Social media has pervaded our daily lives to the degree that you’ll be hard pressed to find a member of your gym who doesn’t use it at all. Over 90% of young adults (18-29) and 2/3 of all Americans, use social media in some way.
Sites such as Facebook, Twitter and Instagram provide you with a great opportunity to reach and interact with your gym members and potential visitors, for a relatively small investment of time and effort.
Most gym managers are aware that they can benefit from using social media, though it might not be clear to them what exactly they should be getting out of it. Let’s go over the main reasons you should be using social media for your gym:
1. Acquiring new members
The main business objective for most gyms is getting new members. Members pay the bills and allow a school to grow and prosper. In a previous article in which I’ve written about how people find their martial arts gym, social media ranked pretty low as a method people use to find a new school (4%).
That makes sense, as most people actively search for a place to train, rather than discover it by chance on social media, and the main channels they will use to do so will often be a search engine or asking people who already train.
Having said that, social media can still act in a supporting role for attracting new members. Beginners especially, will often contemplate joining a gym for a while before deciding to actually drop in at the location (the struggle is real). If they scout your Facebook or Instagram page while thinking about visiting, you can tip the scales by posting photos and videos of training, showcasing how the facilities look like and how classes are run.
2. Improving member retention
Member retention is critical for the survival of a martial arts gym. Training is physically demanding and requires discipline and motivation to continue doing over a long period of time.
People who miss some time due to injury or personal reasons are at the highest risk group for quitting. Sometimes, all they need is a little push to remind them how fun and rewarding training can be – and social media is a great way to do so.
A great example of this is the Facebook page of the University of Jiu-Jitsu, the academy I train at currently. They post daily photos and videos of training sessions, belt promotions, special visitors and more, which really makes you wish you were there, training. This kind of constant reminder is very helpful in keeping members engaged and motivated to come train the next day.
3. Communicating with members of the gym
Martial arts gyms have a lot going on at any given time – changes to the schedule, upcoming tournaments, special visitors and seminars, amongst other things.
Making sure everyone knows what’s going on can be a pain – and social media is a huge help in that respect. You can post on your gym page and create events on Facebook to broadcast that information to people who miss the announcements you make at the gym.
The Facebook page of a gym I used to train at, Heroes Martial Arts, is really good with this approach. Notifications about tournaments in the area are always posted, as well as schedule changes for the holidays and other special occasions. Impromptu training sessions are constantly announced there by the gym members themselves.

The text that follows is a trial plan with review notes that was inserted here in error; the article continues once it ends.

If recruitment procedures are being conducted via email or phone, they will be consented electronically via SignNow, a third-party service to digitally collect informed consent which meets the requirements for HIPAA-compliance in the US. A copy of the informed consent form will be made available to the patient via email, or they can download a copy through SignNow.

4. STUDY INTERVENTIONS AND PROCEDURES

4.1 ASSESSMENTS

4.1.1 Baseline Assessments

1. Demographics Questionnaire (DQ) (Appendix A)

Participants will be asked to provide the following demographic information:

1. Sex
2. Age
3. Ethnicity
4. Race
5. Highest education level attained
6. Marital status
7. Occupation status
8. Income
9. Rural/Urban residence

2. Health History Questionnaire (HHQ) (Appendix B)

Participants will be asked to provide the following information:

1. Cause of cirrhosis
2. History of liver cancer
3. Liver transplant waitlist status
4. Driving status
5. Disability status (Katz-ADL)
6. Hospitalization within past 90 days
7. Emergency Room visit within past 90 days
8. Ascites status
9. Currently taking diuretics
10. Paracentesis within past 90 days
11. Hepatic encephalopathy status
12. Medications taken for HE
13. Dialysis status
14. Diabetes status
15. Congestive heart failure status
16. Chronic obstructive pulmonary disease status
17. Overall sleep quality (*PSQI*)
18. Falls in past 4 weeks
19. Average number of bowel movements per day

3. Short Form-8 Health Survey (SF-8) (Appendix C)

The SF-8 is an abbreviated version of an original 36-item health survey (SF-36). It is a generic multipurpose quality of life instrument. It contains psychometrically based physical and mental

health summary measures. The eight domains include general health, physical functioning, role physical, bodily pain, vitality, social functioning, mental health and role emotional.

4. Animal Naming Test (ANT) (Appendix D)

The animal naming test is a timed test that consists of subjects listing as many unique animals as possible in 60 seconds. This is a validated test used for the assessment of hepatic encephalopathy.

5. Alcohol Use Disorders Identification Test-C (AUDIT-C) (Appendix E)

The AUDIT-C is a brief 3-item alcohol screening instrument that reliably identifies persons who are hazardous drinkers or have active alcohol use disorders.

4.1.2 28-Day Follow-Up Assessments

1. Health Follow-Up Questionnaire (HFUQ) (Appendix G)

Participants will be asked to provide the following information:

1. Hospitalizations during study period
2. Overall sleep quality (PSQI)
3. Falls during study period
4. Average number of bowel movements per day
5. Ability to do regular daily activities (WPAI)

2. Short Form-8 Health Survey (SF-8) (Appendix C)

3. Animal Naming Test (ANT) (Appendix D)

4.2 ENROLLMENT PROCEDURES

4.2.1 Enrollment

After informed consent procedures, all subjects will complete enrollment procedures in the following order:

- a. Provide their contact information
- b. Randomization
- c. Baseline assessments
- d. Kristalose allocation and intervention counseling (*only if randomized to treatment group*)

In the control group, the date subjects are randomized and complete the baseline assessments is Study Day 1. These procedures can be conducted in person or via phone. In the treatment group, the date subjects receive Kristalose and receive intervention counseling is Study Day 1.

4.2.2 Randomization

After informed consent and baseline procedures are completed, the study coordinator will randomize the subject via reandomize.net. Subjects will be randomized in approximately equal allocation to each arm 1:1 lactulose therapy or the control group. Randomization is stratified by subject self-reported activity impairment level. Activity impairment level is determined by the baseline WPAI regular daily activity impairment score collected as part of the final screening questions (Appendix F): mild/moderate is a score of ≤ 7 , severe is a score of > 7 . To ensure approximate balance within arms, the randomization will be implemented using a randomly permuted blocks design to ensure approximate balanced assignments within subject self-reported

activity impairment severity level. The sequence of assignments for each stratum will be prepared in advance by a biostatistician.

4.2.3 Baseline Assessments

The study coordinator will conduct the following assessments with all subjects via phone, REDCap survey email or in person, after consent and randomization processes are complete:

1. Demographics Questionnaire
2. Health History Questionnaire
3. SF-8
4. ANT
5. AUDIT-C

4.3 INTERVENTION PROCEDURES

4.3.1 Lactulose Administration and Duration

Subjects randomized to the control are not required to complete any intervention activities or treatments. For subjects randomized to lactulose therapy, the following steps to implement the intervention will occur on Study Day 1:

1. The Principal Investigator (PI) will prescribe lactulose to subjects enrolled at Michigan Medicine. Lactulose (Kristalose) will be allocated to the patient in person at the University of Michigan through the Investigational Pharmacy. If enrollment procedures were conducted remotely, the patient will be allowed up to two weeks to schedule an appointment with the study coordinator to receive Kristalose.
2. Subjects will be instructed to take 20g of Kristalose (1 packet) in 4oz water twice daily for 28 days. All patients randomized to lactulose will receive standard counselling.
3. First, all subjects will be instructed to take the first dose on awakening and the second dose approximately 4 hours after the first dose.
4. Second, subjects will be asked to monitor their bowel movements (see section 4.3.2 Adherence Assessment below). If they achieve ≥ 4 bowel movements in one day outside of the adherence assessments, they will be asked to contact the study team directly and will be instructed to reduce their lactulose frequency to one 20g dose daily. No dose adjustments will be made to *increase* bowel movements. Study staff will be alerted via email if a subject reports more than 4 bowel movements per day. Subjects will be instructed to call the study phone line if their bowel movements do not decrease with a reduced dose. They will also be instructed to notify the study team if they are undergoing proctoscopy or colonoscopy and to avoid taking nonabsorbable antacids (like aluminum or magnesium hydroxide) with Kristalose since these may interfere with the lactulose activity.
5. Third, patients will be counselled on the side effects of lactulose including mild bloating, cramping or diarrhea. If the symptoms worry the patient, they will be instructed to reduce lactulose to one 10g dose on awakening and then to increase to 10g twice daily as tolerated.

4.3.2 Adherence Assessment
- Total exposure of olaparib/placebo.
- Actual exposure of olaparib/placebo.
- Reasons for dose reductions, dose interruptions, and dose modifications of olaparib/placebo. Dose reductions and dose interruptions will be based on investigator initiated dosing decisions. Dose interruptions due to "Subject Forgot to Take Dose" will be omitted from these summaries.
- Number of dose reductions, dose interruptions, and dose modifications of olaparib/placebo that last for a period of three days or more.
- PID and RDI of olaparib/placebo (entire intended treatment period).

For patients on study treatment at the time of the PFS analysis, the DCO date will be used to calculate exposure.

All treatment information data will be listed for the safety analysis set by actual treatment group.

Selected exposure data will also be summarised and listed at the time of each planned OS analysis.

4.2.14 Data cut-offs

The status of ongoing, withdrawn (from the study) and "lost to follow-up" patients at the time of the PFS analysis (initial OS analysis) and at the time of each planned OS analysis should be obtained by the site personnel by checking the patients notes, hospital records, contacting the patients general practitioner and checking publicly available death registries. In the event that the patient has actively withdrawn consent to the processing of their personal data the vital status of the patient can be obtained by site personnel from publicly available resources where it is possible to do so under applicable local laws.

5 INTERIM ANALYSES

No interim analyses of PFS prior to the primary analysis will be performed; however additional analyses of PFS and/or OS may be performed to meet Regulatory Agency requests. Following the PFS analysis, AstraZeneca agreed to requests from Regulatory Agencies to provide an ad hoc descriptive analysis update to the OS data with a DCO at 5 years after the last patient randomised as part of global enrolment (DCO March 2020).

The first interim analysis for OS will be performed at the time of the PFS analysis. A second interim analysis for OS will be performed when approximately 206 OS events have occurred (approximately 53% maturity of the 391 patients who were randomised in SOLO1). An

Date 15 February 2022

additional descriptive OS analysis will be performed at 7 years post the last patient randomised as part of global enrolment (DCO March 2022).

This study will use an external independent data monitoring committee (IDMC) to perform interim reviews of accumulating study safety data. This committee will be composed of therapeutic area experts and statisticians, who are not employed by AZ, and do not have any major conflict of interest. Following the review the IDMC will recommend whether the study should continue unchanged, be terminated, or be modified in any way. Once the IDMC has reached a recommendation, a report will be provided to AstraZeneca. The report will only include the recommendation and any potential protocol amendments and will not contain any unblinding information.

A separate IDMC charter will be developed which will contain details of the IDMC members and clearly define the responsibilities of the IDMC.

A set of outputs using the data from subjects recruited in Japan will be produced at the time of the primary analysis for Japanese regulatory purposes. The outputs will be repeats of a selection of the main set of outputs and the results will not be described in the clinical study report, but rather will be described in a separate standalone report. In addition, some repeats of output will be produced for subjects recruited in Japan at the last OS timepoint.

4. Smells like team spirit
Social media allows gym members to communicate with each other outside of training, and build a stronger sense of team. This is often done using private groups on Facebook, where members can only join by invitation, as it allows people to speak and share much more freely.
Members can share technique videos, discuss training and post memes and other fun stuff that creates a sense of camaraderie and team. Those interactions and relationships act as a support framework and motivation for the members, and increase the chance they will keep coming to train through tough times.
5. Building a brand
Not every martial arts instructor is a world champion or a known innovator of the art. However, you can still build a recognizable brand with a strong social media presence. This requires more effort with creating unique and interesting content – such as instructional or humorous videos, but it can be worth it for building name recognition.
For example, I became familiar with Nick Albin through his Chewjitsu Instagram account, which constantly posts fun and relevant videos which I enjoy watching. Without his online presence on social media and forums, I probably would’ve never heard of him. Another good example is the Youtube account of the BJJ Revolution team in Baton Rouge. The instructor, Josh Mancuso, constantly publishes high quality instructional videos which reach an audience much larger than the gym members and their immediate connections.
Social media can be a powerful tool for supporting and growing your gym members. While it might seem tedious at first, if you make a routine of keeping your gym accounts active you will definitely reap the benefits in the long run.
Do you use social media in a unique way to support your gym? Tell us about it in the comments below!